On Sunday, like most of the members of this RevGal group, I have to preach an Advent word into a world that seems to become more violent and more broken by the minute. It’s hard to know just how to do that faithfully. Certainly the season of Advent is about hope, but hope seems like a ridiculous stance to take when events in San Bernardino, Colorado Springs, and Chicago are so much on our minds.
I imagine that’s how those who celebrated Jesus’ birth felt too. The gospels were mostly written after the year 70, when Roman armies destroyed Jerusalem and its Temple. Into this culture of despair, loss, and fear, the gospel writers tell us of a savior – not a powerful ruler or military leader who will conquer Rome and bring back the Temple, but a baby who will become a trouble-making rabbi and eventually be put to death. Those of us who must preach an Advent word of hope these days are not the first who have to find that hope in the darkness.
As Christians, we believe in the patently foolish notion that God’s commonwealth of justice, compassion, and love can come among us even as we look around and see nothing but brokenness. This season of Advent makes no sense until we acknowledge how badly we need the hope that it brings. The world is broken. Humanity is broken. We kill each other out of fear and ignorance and we worship a culture of violence. We fail to act to stop it. The New York Daily News is right – “God isn’t fixing this.” God doesn’t meet our longing for a new world with a sweeping intervention to fix the brokenness.
Instead, a baby comes among us to teach us how to bring about God’s realm on earth.
It’s not through weapons.
“Simon Peter, who had a sword, drew it and struck the high priest’s attendant, cutting off his right ear… Jesus said to Peter, ‘Put your sword back in its sheath.’” – John 18: 10-11*
It is not through sitting by passively while injustice rules.
“When Jesus entered the Temple, he drove out all those who were selling and buying there. He overturned the tables of the money changers and the seats of those selling doves.” – Matthew 21:12*
It is not through judgement.
In the Sermon on the Mount, Jesus tells his followers, “Don’t judge, or you yourself will be judged. Your judgment on others will be the judgment you receive… Why do you look at the splinter in your neighbor’s eye and never see the board in your own eye?” – Matthew 7:1-3*
So what do we do to “fix this?” As RevGal Marci Glass reminds us, we can choose NOT to remain silent. We can stand up and say that providing abortions to women who need them is courageous justice work. We can demand laws that protect people, not guns. We can join with the Black Lives Matter movement in disrupting the unjust racist systems in the United States. We can work for laws and ordinances that protect transgender people from harassment and discrimination.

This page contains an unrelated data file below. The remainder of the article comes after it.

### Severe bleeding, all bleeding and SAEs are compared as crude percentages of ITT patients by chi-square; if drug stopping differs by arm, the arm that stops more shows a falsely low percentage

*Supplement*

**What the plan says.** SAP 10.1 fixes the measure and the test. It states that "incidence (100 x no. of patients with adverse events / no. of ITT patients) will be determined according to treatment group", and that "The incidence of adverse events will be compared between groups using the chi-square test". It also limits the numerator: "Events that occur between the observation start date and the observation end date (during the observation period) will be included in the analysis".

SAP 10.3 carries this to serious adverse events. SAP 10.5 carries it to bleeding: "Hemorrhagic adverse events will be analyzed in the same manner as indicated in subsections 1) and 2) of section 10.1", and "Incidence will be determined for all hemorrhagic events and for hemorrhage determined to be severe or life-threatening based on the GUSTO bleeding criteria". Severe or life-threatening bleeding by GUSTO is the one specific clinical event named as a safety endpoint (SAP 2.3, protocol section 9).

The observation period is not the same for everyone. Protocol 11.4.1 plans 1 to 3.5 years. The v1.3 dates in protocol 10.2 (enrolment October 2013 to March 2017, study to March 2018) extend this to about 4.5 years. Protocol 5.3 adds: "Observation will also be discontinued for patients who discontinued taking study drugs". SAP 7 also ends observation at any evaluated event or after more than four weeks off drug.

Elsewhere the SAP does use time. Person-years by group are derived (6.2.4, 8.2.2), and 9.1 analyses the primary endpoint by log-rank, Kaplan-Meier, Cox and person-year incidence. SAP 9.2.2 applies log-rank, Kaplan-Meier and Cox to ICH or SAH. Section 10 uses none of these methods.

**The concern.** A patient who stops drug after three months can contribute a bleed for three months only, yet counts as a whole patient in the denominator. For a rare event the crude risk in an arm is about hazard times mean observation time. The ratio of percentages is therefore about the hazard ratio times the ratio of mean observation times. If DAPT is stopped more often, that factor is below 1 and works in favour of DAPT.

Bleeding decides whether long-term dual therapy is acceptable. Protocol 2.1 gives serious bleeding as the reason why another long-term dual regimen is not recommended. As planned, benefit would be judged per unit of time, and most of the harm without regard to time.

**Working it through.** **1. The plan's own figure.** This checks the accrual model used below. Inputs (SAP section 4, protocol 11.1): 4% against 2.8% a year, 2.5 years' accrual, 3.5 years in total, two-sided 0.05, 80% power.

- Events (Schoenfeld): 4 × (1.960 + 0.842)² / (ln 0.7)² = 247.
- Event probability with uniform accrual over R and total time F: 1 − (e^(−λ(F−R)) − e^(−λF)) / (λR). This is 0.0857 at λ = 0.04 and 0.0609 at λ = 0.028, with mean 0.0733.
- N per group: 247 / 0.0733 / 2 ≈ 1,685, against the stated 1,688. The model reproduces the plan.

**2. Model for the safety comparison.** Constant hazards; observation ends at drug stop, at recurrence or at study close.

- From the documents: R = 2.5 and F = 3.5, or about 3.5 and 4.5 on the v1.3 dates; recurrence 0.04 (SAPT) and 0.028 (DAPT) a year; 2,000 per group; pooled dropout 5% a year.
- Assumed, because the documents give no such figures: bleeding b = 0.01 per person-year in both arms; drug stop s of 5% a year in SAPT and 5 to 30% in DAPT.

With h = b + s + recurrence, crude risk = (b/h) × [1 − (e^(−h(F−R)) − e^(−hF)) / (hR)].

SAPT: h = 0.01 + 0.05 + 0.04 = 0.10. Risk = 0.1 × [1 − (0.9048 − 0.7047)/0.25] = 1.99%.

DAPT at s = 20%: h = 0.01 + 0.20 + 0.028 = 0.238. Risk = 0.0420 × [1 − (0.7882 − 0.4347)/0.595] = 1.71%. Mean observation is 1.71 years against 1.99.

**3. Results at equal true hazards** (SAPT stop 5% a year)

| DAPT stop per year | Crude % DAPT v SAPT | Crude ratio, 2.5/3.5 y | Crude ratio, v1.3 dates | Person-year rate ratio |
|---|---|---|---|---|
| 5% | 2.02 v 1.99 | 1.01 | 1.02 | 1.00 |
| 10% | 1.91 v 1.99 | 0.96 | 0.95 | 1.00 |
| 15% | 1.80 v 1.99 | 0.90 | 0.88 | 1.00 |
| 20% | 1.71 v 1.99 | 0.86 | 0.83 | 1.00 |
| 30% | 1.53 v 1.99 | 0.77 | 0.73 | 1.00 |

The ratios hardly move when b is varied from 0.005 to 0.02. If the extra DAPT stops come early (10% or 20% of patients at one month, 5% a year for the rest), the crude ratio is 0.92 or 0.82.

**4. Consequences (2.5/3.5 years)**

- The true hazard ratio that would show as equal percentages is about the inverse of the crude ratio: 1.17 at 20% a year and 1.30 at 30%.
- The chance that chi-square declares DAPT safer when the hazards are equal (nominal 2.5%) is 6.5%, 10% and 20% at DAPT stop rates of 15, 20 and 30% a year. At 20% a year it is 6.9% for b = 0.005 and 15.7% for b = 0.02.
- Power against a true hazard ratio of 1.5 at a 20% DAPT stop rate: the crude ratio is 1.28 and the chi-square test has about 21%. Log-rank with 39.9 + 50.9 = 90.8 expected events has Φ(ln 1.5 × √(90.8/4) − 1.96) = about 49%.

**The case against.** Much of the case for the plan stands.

As people of faith, we can speak a word of hope into a culture of fear and judgement, and we can act to change that culture.
My friends, God is not fixing this. It is up to us.
If you’d like to join with other faith leaders in Faithful Solidarity, here is an invitation from my friend and colleague, the Rev. Rob Keithan, Faith Engagement Consultant at Planned Parenthood Federation of America.
The anger and violence directed towards Planned Parenthood and abortion providers, black lives, immigrants, refugees, and transgender people shares common roots: fear and judgment. This intolerance is not isolated or random, but rather the predictable consequence of stereotyping, shaming, and the willful dehumanization of individuals and communities. Faithful Solidarity is a call for religious leaders and faith groups to study, reflect, pray, speak, and worship about how this broken culture impacts our communities and our nation. It is an invitation to consider the emotional, physical, and spiritual consequences of fear and judgment, looking at both how it impacts others as well as the toll it takes on our own souls. And most importantly, it is call to action. How will we respond as faithful people? What can we do to challenge the culture of fear and judgment, guided instead by the values of love, compassion, respect, and justice?
An initial Faithful Solidarity Resource Guide will be available by Wednesday, December 9. It is intended for use in December or January. If you would like to receive the guide directly as soon as it is available, please email firstname.lastname@example.org and provide your name, city/state, congregation, and denomination. Planned Parenthood may contact you about the resource guide or other faith organizing issues in the future, but we will not add you to any lists.
* All scripture quotations are from The Inclusive Bible.
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